first went to look at the SPS-160 in the field, thinking a simple
repair might fix it as it is a later model machine and possibly less
likely to have as many age-related problems. It would accept selections
from the keyboard properly, scan, and pick up the record, but
immediately reject it. We were not able to fix the problem in the field
so the owner brought it in to the shop.
SPS-160 operating, front view.
Here is the machine with the decorative front panel removed. The top
slides off and then the front lighted panel lifts up and off. A lever
under the top part releases the top, which folds down to gain access to
the amp and control center.
Rewiring the power cord and power switch. A new grounded power cord was installed.
Here, the decorative panel is folded down to access the control center.
The amp is behind the control center, and is accessed by swinging the
control center out. We discovered that someone had loosened the fuses
in the control center! We re-installed them and the machine began to
select normally. We also replaced the 15-amp transformer fuse with a
5-amp for better protection. The fluorescent bulb was bad so it was
Here is the interior of the control center. Someone had removed one end
of the fuses on the circuit board from the fuse clips, causing the
machine to not pick up records.
Here is the amp. We replaced two capacitors which showed high ESR...all others appeared O.K.
Here are the two new small capacitors.
Here is the mechanism, where there was another problem. The contacts in
the reversing switch were not making good contact, causing the motor to
intermittently slow down and sometimes stop due to arcing at the
We were able to provide more contact "follow through" by slightly
bending the metal backing piece behind the offending switch leads.
DANGER! There is 120 volts on these contacts. Don't adjust without
unplugging machine! These contacts must be handled very gently as this
switch is difficult to replace.
SPS-160 record rack.
We usually automatically replace fluorescent ballasts in jukeboxes as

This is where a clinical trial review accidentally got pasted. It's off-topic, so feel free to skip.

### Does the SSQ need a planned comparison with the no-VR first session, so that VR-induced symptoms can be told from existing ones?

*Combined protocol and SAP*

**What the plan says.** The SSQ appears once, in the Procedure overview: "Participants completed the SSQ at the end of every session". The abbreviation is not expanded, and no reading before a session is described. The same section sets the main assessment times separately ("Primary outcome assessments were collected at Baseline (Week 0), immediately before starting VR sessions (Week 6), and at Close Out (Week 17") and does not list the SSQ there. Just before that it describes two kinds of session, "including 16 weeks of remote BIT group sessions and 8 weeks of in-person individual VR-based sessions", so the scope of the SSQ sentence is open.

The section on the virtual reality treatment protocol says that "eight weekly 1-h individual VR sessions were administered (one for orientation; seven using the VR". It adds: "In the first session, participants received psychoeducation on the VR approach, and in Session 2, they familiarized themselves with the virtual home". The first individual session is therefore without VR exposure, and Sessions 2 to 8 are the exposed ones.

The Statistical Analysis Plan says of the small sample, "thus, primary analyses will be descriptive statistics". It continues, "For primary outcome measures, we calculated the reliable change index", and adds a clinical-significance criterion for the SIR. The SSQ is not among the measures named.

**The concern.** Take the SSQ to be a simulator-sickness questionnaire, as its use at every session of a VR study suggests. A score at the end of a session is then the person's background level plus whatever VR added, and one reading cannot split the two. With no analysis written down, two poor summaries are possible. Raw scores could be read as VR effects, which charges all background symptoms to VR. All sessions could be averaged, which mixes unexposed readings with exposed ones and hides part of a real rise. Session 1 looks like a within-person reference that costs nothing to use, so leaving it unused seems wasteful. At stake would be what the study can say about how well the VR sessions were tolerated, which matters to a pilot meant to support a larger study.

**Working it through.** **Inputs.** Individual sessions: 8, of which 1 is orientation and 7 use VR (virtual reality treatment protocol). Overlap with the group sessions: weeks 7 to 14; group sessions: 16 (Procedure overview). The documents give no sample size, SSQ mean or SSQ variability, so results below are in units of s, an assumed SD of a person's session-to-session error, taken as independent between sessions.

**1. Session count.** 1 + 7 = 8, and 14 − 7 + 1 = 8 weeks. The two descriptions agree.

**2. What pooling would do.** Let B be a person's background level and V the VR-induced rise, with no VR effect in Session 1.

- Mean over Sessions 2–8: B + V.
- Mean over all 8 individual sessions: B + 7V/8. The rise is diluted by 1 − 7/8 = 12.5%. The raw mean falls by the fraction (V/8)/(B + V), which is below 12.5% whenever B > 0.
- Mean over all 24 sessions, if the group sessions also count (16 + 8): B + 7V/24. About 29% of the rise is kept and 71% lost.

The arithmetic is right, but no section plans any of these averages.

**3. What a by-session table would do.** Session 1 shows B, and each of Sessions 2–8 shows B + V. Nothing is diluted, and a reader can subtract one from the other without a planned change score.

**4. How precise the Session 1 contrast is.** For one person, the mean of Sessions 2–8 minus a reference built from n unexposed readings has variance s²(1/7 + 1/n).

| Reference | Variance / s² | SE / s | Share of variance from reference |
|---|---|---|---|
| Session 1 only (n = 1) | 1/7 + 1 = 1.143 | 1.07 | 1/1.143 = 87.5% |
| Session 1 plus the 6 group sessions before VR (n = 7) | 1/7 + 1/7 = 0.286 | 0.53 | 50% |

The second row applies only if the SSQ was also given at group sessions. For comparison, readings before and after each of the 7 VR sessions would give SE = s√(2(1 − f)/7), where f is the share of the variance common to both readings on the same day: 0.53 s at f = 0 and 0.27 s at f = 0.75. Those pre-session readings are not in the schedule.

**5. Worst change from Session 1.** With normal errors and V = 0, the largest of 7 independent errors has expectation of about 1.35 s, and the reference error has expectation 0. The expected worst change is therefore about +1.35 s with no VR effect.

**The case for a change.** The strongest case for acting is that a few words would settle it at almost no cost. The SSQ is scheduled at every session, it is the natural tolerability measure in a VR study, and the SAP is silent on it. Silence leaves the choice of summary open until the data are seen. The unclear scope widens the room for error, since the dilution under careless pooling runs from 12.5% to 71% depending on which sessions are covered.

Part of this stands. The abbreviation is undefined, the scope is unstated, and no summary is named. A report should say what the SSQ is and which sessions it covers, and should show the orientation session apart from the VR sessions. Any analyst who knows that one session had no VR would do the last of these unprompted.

the old cloth-covered wire often deteriorates from intense heat
produced by the ballasts. These ballasts all initally did not appear to
have any heat damage and had plastic insulated wire so we decided to
test them to see if they would work OK...however the large ballast quit
working and became extremely hot during a test so we knew we needed to
replace it. We also replaced the small ballasts for the smaller lamps.
The old large ballast is a starter-type and we replaced it with a
modern rapid-start type so some re-wiring was needed for it to operate
properly. (The small white ballasts will not light up the larger 36"
tubes such as the one the large ballast was connected to.)
Here is the new wiring for the new ballasts.
New ballasts installed.
SPS-160 keyboard. Seeburg was the first company to come out with a
completely digital control system, using number codes to select records
instead of letter/number matrices and mechanical memory systems. The
first record in the rack is numbered "100/200" for side A/side B
instead of the old A1/B1 code, and the last record is 179/279 instead
These machines use the same Tormat core memory as their predecessors,
but the mechanical keyboard switch matrix has been replaced by an
electronic circuit (the "black box" and "grey box"). The selection
circuit worked perfectly with no problems.
Dark view. The woofers are located in the base under the center lighted panel, and horn tweeter are located in the upper panel.